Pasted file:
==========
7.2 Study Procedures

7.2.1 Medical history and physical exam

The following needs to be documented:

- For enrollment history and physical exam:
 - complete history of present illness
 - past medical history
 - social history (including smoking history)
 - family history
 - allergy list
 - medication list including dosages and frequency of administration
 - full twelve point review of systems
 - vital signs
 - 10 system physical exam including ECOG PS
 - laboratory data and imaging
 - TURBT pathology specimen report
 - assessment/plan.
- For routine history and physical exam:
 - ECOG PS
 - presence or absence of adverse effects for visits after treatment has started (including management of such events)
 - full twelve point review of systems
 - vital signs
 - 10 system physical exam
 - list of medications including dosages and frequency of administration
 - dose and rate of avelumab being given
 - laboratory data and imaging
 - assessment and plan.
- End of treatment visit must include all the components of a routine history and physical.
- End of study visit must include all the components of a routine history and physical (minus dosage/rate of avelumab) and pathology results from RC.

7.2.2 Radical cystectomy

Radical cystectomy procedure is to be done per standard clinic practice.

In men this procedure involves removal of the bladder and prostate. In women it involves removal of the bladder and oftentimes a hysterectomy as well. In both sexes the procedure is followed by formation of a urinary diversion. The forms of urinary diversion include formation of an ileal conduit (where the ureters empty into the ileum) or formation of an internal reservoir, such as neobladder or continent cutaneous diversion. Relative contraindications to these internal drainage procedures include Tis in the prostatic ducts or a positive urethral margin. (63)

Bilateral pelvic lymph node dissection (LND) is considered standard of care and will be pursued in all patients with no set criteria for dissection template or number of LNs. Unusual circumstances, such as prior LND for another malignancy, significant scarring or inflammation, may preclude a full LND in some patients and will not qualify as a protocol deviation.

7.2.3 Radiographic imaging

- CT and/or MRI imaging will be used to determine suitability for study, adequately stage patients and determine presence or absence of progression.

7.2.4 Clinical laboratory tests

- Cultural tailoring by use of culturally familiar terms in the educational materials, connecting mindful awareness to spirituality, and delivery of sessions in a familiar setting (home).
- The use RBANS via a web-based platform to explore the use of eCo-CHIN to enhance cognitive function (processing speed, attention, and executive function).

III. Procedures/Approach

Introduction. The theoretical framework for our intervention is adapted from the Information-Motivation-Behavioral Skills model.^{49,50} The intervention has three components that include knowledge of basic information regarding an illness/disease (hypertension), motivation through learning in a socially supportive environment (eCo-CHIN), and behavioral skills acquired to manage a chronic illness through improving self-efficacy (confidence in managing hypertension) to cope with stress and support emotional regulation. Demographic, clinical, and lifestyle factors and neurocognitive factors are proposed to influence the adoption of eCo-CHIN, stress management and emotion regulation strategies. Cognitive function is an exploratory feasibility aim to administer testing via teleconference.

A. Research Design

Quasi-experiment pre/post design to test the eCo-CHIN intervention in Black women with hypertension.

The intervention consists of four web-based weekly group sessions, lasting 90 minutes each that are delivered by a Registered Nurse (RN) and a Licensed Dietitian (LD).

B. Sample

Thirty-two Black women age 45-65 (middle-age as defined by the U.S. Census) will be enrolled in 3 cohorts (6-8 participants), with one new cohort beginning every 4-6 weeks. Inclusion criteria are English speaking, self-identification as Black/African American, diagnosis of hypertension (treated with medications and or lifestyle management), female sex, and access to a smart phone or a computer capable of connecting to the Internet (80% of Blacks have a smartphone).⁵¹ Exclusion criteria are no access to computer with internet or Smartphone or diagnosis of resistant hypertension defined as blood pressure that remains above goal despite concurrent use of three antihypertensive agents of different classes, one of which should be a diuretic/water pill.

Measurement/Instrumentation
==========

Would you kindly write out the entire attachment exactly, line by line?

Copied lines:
7.2 Study Procedures

7.2.1 Medical history and physical exam

The following needs to be documented:

- For enrollment history and physical exam:
 - complete history of present illness
 - past medical history
 - social history (including smoking history)
 - family history
 - allergy list
 - medication list including dosages and frequency of administration
 - full twelve point review of systems
 - vital signs
 - 10 system physical exam including ECOG PS
 - laboratory data and imaging
 - TURBT pathology specimen report
 - assessment/plan.
- For routine history and physical exam:
 - ECOG PS
 - presence or absence of adverse effects for visits after treatment has started (including management of such events)
 - full twelve point review of systems
 - vital signs
 - 10 system physical exam
 - list of medications including dosages and frequency of administration
 - dose and rate of avelumab being given
 - laboratory data and imaging
 - assessment and plan.
- End of treatment visit must include all the components of a routine history and physical.
- End of study visit must include all the components of a routine history and physical (minus dosage/rate of avelumab) and pathology results from RC.

7.2.2 Radical cystectomy

Radical cystectomy procedure is to be done per standard clinic practice.

In men this procedure involves removal of the bladder and prostate. In women it involves removal of the bladder and oftentimes a hysterectomy as well. In both sexes the procedure is followed by formation of a urinary diversion. The forms of urinary diversion include formation of an ileal conduit (where the ureters empty into the ileum) or formation of an internal reservoir, such as neobladder or continent cutaneous diversion. Relative contraindications to these internal drainage procedures include Tis in the prostatic ducts or a positive urethral margin. (63)

Bilateral pelvic lymph node dissection (LND) is considered standard of care and will be pursued in all patients with no set criteria for dissection template or number of LNs. Unusual circumstances, such as prior LND for another malignancy, significant scarring or inflammation, may preclude a full LND in some patients and will not qualify as a protocol deviation.

7.2.3 Radiographic imaging

- CT and/or MRI imaging will be used to determine suitability for study, adequately stage patients and determine presence or absence of progression.

7.2.4 Clinical laboratory tests

- Cultural tailoring by use of culturally familiar terms in the educational materials, connecting mindful awareness to spirituality, and delivery of sessions in a familiar setting (home).
- The use RBANS via a web-based platform to explore the use of eCo-CHIN to enhance cognitive function (processing speed, attention, and executive function).

III. Procedures/Approach

Introduction. The theoretical framework for our intervention is adapted from the Information-Motivation-Behavioral Skills model.^{49,50} The intervention has three components that include knowledge of basic information regarding an illness/disease (hypertension), motivation through learning in a socially supportive environment (eCo-CHIN), and behavioral skills acquired to manage a chronic illness through improving self-efficacy (confidence in managing hypertension) to cope with stress and support emotional regulation. Demographic, clinical, and lifestyle factors and neurocognitive factors are proposed to influence the adoption of eCo-CHIN, stress management and emotion regulation strategies. Cognitive function is an exploratory feasibility aim to administer testing via teleconference.

A. Research Design

Quasi-experiment pre/post design to test the eCo-CHIN intervention in Black women with hypertension.

The intervention consists of four web-based weekly group sessions, lasting 90 minutes each that are delivered by a Registered Nurse (RN) and a Licensed Dietitian (LD).

B. Sample

Thirty-two Black women age 45-65 (middle-age as defined by the U.S. Census) will be enrolled in 3 cohorts (6-8 participants), with one new cohort beginning every 4-6 weeks. Inclusion criteria are English speaking, self-identification as Black/African American, diagnosis of hypertension (treated with medications and or lifestyle management), female sex, and access to a smart phone or a computer capable of connecting to the Internet (80% of Blacks have a smartphone).⁵¹ Exclusion criteria are no access to computer with internet or Smartphone or diagnosis of resistant hypertension defined as blood pressure that remains above goal despite concurrent use of three antihypertensive agents of different classes, one of which should be a diuretic/water pill.

Measurement/Instrumentation